NJ Turnpike will be expanded

Wednesday, December 01, 2004
Staff Writer, Trenton Times

The New Jersey Turnpike would be widened from Mansfield to Monroe under a proposal to ease rampant congestion that is expected to be announced today by acting Gov. Richard J. Codey.

The plan to widen the Turnpike for 21 miles from Exit 6 in Burlington County to the chronically jammed Exit 8A in Middlesex County is expected to be unveiled this morning by Codey at a Chamber of Commerce summit in Cherry Hill, sources said.

Codey's office referred calls to the state Transportation Department, which declined comment. But a state transportation official said Codey would unveil plans to begin an 18-month "scoping effort" that will determine the extent of the work, the cost, the time line and the completion date for the massive project.

 That effort, the official said, will take 18 months to complete, with estimates putting its cost at up to $10 million.

Expenses will be paid from New Jersey Turnpike Authority funds, but a toll increase also could be necessary to help pay for the project.

The plan will likely be approved by the Turnpike Authority's board during its meeting later this month, meaning the initial work could begin around February or March, the official said.

While "minor" wetlands and right-of-way issues are expected, the official said actual construction could begin in two to three years.

The official cautioned final cost estimates have not yet been determined - though some projections have put the cost at more than $1 billion - nor have details, such as how many lanes will be added to the Turnpike.

"It's too early to even talk about what we're looking at as far as a price tag," the official said.

The exploratory phase, the official said, will help clarify such questions, helping determine, for instance, whether construction will be done in sections or as one piece, and whether existing truck and bus lanes should be extended south.

"This is not an insignificant endeavor," the official said.

One detail, the official said, is known - the widening will include both sides of the highway.

Rush-hour traffic typically jams for miles at 8A as the Turnpike's three car lanes and two truck and bus lanes merge into a single three-lane highway.

The jam can extend for 10 miles, and recent accident data have shown twice as many accidents occur right before the merge as right after it.

About 6.5 million vehicles per year exit at 8A, where numerous warehouses have been built in recent years.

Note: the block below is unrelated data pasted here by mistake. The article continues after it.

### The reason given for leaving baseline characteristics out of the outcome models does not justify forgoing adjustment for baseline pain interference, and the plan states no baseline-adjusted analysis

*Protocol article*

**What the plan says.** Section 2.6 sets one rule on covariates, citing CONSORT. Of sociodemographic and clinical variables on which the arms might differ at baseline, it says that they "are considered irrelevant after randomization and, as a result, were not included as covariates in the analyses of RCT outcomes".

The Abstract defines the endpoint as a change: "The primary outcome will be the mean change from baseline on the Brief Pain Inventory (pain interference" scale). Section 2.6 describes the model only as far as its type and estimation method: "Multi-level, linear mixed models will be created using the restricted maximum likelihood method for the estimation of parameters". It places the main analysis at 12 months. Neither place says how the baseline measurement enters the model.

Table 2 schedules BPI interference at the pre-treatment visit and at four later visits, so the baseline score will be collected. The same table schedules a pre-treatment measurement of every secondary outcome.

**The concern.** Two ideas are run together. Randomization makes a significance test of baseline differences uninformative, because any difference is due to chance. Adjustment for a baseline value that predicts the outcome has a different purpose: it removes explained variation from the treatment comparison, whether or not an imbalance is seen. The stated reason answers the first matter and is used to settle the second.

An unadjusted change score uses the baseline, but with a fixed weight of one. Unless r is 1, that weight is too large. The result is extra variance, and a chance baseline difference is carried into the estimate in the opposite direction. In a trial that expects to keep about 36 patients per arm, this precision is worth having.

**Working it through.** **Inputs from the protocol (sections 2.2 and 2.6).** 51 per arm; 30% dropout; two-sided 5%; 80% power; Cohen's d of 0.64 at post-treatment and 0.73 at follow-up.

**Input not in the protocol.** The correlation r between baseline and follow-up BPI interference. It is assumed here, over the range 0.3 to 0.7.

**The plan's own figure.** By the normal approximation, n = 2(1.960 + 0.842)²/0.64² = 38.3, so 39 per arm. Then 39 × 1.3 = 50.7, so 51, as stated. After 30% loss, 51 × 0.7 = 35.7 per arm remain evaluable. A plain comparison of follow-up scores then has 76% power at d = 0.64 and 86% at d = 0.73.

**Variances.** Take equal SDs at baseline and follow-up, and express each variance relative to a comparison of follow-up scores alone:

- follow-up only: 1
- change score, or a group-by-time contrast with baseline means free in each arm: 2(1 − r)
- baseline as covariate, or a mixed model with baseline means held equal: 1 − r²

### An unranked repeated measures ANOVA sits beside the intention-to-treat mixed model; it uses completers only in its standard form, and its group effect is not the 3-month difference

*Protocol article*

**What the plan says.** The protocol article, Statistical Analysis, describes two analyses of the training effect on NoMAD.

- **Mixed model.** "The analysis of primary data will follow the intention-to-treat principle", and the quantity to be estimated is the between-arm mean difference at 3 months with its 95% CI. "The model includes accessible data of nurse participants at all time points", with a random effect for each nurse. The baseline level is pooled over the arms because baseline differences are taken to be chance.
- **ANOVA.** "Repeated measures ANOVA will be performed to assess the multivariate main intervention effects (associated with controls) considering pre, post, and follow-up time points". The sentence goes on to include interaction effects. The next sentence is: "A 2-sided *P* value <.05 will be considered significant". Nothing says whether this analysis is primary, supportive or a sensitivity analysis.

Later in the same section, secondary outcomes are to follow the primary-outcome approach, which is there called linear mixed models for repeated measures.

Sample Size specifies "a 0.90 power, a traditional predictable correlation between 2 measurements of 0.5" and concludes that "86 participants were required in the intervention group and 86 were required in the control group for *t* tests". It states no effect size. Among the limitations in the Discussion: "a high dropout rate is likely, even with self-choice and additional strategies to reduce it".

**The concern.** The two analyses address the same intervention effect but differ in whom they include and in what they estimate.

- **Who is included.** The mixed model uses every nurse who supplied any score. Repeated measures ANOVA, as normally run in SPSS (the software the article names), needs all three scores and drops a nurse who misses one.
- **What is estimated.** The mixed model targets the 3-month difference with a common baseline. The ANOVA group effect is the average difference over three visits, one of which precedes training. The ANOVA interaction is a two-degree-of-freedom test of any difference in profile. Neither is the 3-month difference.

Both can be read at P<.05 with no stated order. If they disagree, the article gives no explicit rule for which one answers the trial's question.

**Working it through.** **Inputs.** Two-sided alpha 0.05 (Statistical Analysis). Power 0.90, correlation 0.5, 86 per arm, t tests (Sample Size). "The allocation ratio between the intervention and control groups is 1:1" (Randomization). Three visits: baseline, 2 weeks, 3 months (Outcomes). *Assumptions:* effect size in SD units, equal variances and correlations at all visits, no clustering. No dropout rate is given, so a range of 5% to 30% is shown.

"This is a major undertaking," the transportation official said. "The governor recognizes that this has been a huge problem going on decades. It's the notorious 8A merge. That's how it's known in the state. These improvements are going to fix that problem."

The widening plan was praised by Assemblyman Bill Baroni, R-Hamilton, and Assemblywoman Linda Greenstein, D-Plainsboro. Both represent the 14th District, which includes much of where the Turnpike would be widened.

"I think it will help a lot," Greenstein said, adding she hoped a widened Turnpike would help get many cars and trucks off local roads.

Opponents of Route 92, a long-proposed, much-disputed Turnpike extension that would run from Route 1 in South Brunswick to Exit 8A, were hopeful Codey would pay for the Turnpike widening partly from the $400 million set aside for Route 92, but Turnpike Authority spokesman Joe Orlando said that's not true.

"No money is being diverted from Route 92 to this project," Orlando said, declining further comment.

But Jeff Tittel, executive director of New Jersey's Sierra Club chapter, said he doesn't see how the state could pay for both projects. He believes Route 92 won't be a priority once the Turnpike widening starts.

Supporters argue Route 92 would ease Route 1 congestion and provide a much-needed east-west traffic route, but critics contend the road would attract more vehicles to Route 1 and other local roads and destroy the environment.

"It eliminates the need for Route 92," Tittel said of widening the Turnpike from Exit 8A to Exit 6. "They're not going to be able to do both. First of all, they don't have the money, and Route 92 is still the worst sprawl-producing project in the state."

Tittel said widening the Turnpike to Exit 6 is important because Pennsylvania plans, within the next decade, to link the Pennsylvania Turnpike and Interstate 95 in Bucks County. The two turnpikes link, via an extension road, at Exit 6, and Tittel said that connection will make it easier for many trucks to get to the New Jersey Turnpike.

"We actually think that's a good alternative to building Route 92," Tittel said.

Widening the Turnpike, and easing the congestion, he said, also will help improve air quality.

Tittel said he took solace in comments Codey recently made to WNBC-TV that could indicate Route 92 isn't a priority for the acting governor, who took office Nov. 15 when Gov. James E. McGreevey resigned. Asked about Route 92, Codey said he wasn't "ready to do it today."

"There are some other projects that I think are more important than 92 that I want to do and we can do right away, and I think we should do," Codey said. "(Route) 92 isn't off my desk. It's just at the side of the desk right now."

Codey said a concern about Route 92 would be lawsuits that "may take years to wind through the courts and get a decision."

Codey's announcement today is expected during a "State of the Region" summit organized by the Greater Philadelphia Chamber of Commerce in partnership with the Chamber of Commerce of Southern New Jersey and the New Castle County (Del.) Chamber of Commerce.